The lack of PPE has been widely regarded as a crisis within the NHS and there are additional worries that the equipment may leave female staff at risk due to being incorrectly sized, according to a report by The Independent.

Kathryn O’Hara works as a Children’s Nurse at the Royal Hospital in Belfast. Here she talks about her experience working during through coronavirus pandemic.

Tragically, these concerns have materialised in increasing reports of fatalities from the virus among UK healthcare workers. Although the Government has confirmed the deaths of 49 NHS staff, an article by The Guardian states that the figure is likely to be higher because of delays in information being available in the public domain.

Amidst the stress and pressure, however, many people have stepped up to offer their help and support.

Mental health support, which will be crucial during and after the pandemic, has been set up online by therapists. One example is FrontLine19, set up by Claire Goodwin-Fee and Sam Cotton.

On April 16, the Welsh Government announced a free mental health service for frontline NHS staff.

Co-founder Claire says, “I’m passionate about supporting our NHS frontline staff at this extraordinary time, having in the past received incredible loving care for a family member from intensive care nurses and doctors.

“They’re scared, overworked and stressed and need our support now more than ever.”

Debbie Thomas, a nurse who works at the Coronary Care Unit in Prince Philip hospital, Llanelli, says that the support the community has given hospitals is “immense”. 

“Whatever the community can supply, they’ve given. We’ve had hundreds of donations of food, drinks, visors, headbands and masks.”

She also says that the majority of local people she encounters go out of their way to help. Many recognise her uniform in queues for supermarkets and tell her to jump ahead of them. 

“Before you know it, you’re at the front of the queue,” she added.

Masks and visors have also been produced and donated by universities, schools and volunteering services across the UK.

WalesOnline reported that staff and students from Swansea University, Cardiff High School and various companies across South Wales have joined the effort to help frontline workers.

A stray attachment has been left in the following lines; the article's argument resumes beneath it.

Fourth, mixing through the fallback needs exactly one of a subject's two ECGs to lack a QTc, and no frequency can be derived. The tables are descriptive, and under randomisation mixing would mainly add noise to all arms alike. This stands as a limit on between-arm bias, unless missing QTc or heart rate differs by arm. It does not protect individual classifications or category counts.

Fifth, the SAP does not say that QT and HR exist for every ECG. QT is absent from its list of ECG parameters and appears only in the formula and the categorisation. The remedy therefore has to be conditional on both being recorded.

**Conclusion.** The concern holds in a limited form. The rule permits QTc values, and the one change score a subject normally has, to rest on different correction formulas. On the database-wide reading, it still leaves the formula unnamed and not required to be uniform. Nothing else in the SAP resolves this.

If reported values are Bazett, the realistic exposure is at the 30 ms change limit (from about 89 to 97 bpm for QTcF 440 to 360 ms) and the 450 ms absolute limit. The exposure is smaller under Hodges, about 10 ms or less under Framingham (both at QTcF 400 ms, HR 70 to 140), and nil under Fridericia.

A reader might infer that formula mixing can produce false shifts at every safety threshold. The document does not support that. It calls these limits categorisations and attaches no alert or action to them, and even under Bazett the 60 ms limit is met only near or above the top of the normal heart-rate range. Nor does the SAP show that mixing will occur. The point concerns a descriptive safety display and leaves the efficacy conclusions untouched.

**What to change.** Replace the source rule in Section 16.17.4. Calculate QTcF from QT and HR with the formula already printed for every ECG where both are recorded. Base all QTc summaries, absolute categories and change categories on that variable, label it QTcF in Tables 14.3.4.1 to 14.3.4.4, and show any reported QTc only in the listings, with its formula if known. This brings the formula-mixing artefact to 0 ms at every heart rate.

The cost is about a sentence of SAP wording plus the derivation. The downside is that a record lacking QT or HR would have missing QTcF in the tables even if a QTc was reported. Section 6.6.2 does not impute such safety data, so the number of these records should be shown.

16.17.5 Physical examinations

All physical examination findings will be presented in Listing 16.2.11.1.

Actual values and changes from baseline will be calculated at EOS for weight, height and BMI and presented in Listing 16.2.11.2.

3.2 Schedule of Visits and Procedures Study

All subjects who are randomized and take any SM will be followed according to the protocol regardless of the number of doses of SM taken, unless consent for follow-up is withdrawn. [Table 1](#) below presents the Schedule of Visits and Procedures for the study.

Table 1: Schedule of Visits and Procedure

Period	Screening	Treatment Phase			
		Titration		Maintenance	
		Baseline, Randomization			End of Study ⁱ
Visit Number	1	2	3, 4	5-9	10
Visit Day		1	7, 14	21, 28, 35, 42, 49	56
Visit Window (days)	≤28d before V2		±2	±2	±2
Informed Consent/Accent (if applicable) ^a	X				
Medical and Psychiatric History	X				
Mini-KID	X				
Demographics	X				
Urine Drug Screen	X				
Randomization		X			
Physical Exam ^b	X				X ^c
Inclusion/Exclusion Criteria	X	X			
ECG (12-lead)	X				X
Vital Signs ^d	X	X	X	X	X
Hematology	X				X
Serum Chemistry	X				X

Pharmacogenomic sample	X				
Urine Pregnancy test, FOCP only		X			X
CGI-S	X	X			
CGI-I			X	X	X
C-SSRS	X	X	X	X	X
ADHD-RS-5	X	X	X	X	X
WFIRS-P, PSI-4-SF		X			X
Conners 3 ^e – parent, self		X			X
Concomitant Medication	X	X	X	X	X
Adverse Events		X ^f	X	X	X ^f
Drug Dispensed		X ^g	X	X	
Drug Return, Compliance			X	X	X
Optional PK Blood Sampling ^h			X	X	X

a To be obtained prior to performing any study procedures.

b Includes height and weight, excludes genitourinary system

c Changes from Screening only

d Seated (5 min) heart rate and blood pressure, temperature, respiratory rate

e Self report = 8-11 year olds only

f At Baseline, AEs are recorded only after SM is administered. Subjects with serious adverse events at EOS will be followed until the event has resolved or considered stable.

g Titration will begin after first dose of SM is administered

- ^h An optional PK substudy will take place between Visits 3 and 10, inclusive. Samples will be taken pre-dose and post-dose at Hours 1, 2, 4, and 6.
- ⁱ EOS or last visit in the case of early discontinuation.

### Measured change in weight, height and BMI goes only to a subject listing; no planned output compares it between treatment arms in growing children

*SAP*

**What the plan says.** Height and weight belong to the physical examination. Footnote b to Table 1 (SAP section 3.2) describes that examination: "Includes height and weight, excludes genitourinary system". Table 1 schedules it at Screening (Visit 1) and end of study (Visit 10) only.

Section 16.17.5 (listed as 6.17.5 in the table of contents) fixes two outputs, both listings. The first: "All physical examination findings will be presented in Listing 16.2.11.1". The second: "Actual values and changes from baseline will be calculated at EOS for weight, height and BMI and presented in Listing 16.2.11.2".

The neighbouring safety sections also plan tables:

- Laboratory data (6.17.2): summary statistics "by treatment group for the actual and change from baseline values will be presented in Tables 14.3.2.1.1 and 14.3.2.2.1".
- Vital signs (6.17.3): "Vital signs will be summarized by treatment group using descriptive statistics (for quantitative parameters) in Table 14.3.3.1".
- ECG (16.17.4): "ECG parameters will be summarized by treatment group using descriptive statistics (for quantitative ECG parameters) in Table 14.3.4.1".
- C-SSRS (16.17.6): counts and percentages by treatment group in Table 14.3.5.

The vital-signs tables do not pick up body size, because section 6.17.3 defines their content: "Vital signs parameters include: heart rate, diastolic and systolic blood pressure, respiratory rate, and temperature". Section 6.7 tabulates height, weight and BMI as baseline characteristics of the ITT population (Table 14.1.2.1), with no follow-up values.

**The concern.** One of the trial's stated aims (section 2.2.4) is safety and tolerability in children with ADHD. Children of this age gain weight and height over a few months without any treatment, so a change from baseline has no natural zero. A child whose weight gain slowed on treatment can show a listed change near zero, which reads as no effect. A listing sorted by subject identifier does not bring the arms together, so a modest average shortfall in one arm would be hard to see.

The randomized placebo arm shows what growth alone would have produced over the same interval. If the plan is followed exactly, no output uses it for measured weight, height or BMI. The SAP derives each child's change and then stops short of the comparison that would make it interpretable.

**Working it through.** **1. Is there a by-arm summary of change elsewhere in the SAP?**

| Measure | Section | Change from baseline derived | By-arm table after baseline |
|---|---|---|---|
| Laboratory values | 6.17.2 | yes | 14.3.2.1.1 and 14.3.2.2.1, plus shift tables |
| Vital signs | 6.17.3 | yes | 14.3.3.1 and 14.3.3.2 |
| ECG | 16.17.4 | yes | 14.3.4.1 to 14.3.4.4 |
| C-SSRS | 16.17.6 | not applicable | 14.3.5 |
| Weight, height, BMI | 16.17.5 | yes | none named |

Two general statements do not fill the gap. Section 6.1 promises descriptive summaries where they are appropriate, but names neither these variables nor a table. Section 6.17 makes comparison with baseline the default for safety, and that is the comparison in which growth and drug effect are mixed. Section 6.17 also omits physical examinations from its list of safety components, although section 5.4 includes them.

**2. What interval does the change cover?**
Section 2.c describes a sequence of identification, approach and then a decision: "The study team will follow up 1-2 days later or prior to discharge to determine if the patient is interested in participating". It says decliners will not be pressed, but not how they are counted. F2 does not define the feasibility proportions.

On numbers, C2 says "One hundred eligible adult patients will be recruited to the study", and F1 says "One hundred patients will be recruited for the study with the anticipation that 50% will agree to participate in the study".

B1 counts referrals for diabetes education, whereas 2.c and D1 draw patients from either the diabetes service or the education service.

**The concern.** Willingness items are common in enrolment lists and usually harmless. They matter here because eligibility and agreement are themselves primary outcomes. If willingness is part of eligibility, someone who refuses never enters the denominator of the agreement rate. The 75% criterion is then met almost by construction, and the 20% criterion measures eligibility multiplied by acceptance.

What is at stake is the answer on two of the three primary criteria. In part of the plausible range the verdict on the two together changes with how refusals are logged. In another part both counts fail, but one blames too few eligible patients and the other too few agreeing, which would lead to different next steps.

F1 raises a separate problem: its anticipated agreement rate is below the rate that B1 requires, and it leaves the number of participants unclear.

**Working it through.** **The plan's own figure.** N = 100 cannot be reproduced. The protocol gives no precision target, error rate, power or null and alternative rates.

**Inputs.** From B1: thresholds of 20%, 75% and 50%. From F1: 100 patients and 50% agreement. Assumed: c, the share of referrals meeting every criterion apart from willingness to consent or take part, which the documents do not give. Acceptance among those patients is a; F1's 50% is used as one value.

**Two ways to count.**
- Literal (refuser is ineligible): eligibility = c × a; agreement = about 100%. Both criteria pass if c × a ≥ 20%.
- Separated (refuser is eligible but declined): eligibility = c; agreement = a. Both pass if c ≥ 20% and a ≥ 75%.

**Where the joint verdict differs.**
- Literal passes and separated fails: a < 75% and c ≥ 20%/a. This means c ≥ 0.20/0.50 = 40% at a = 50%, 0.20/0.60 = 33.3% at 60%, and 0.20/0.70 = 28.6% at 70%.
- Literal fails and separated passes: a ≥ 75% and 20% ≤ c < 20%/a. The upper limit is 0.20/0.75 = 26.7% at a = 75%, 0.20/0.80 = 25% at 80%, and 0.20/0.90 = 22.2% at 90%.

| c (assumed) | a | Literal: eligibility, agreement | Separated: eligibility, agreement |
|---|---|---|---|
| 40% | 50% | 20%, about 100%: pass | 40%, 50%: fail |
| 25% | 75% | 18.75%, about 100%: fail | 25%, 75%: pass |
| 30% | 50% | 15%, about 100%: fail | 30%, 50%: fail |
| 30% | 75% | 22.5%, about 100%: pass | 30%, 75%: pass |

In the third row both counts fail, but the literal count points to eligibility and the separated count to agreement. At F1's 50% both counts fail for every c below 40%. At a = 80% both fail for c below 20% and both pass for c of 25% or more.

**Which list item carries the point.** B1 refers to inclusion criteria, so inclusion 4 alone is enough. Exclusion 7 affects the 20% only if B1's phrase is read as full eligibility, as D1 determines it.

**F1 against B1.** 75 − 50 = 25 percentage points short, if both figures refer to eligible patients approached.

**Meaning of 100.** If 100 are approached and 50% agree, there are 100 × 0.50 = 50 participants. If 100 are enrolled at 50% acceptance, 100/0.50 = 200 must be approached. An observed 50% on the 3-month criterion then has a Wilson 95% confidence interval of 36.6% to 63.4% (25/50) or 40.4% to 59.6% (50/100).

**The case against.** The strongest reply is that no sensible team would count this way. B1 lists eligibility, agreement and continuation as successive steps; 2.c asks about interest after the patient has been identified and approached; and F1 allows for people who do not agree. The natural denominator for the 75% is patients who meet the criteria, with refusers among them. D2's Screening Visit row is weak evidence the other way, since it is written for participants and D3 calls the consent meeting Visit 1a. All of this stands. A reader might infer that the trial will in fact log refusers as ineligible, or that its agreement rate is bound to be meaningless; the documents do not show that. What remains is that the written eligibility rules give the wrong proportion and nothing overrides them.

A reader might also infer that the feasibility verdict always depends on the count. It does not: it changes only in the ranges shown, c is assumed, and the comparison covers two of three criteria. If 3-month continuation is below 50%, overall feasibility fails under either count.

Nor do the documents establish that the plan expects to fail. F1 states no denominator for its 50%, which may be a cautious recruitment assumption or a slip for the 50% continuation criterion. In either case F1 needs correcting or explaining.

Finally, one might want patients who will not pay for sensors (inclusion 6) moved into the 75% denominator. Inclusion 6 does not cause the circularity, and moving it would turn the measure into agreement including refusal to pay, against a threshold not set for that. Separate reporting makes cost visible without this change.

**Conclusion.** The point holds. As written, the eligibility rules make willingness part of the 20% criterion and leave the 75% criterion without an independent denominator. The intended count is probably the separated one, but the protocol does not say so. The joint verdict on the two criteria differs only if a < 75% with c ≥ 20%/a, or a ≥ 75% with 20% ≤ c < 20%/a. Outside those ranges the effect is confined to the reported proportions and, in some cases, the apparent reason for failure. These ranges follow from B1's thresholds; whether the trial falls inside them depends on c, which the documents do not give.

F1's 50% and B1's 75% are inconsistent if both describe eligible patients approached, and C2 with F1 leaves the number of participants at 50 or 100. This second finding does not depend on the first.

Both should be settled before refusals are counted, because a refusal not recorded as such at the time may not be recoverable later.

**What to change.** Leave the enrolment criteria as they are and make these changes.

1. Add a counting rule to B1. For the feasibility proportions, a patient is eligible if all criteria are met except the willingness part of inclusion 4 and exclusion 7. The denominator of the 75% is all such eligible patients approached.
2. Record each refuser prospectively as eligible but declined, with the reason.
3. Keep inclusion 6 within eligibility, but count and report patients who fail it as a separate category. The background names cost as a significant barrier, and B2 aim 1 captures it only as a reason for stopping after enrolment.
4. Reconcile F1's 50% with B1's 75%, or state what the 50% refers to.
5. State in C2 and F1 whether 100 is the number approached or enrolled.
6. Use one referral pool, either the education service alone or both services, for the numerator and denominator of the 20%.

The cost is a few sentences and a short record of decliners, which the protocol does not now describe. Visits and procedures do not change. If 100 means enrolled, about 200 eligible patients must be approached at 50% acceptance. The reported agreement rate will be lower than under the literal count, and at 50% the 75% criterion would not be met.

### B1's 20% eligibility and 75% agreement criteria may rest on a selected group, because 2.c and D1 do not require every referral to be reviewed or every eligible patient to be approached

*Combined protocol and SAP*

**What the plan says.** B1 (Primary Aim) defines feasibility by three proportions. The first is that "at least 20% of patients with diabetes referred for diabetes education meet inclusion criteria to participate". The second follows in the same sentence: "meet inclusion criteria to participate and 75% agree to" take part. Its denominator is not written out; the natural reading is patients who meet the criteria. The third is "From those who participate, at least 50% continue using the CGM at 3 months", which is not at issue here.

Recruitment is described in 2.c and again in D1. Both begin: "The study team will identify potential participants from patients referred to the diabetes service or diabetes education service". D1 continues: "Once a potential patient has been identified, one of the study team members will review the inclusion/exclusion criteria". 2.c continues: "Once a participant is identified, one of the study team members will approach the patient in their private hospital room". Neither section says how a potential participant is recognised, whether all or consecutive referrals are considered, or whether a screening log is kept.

Overall, the support offered by the community during this time of increased pressure and stress for all frontline workers goes a long way.

“Working for the NHS is always rewarding for me. In this pandemic I feel particularly proud,” says one NHS worker who has asked not to be named.

“Almost everyone I’ve spoken to feels like everyone is looking after the NHS workers except the NHS and the government. Everyone is being kind to each other and the thank yous mean so much.”

American TV personality Fred Rogers once recalled the advice he was given by his mother whilst watching the news as a child, advice which still applies to the crisis we face today.

“Look for the helpers,” she said. “You will always find people who are helping.”

Useful websites and helplines:

  • Mind, open Monday to Friday, 9am-6pm on 0300 123 3393
  • Samaritans offers a listening service which is open 24 hours a day, on 116 123 (UK and ROI – this number is FREE to call and will not appear on your phone bill.)
  • The Mix is a free support service for people under 25. Call 0808 808 4994 or email: help@themix.org.uk
  • Rethink Mental Illness offers practical help through its advice line which can be reached on 0300 5000 927 (open Monday to Friday 10am-4pm). More info can be found on rethink.org.  

Information on how to support the NHS and other services: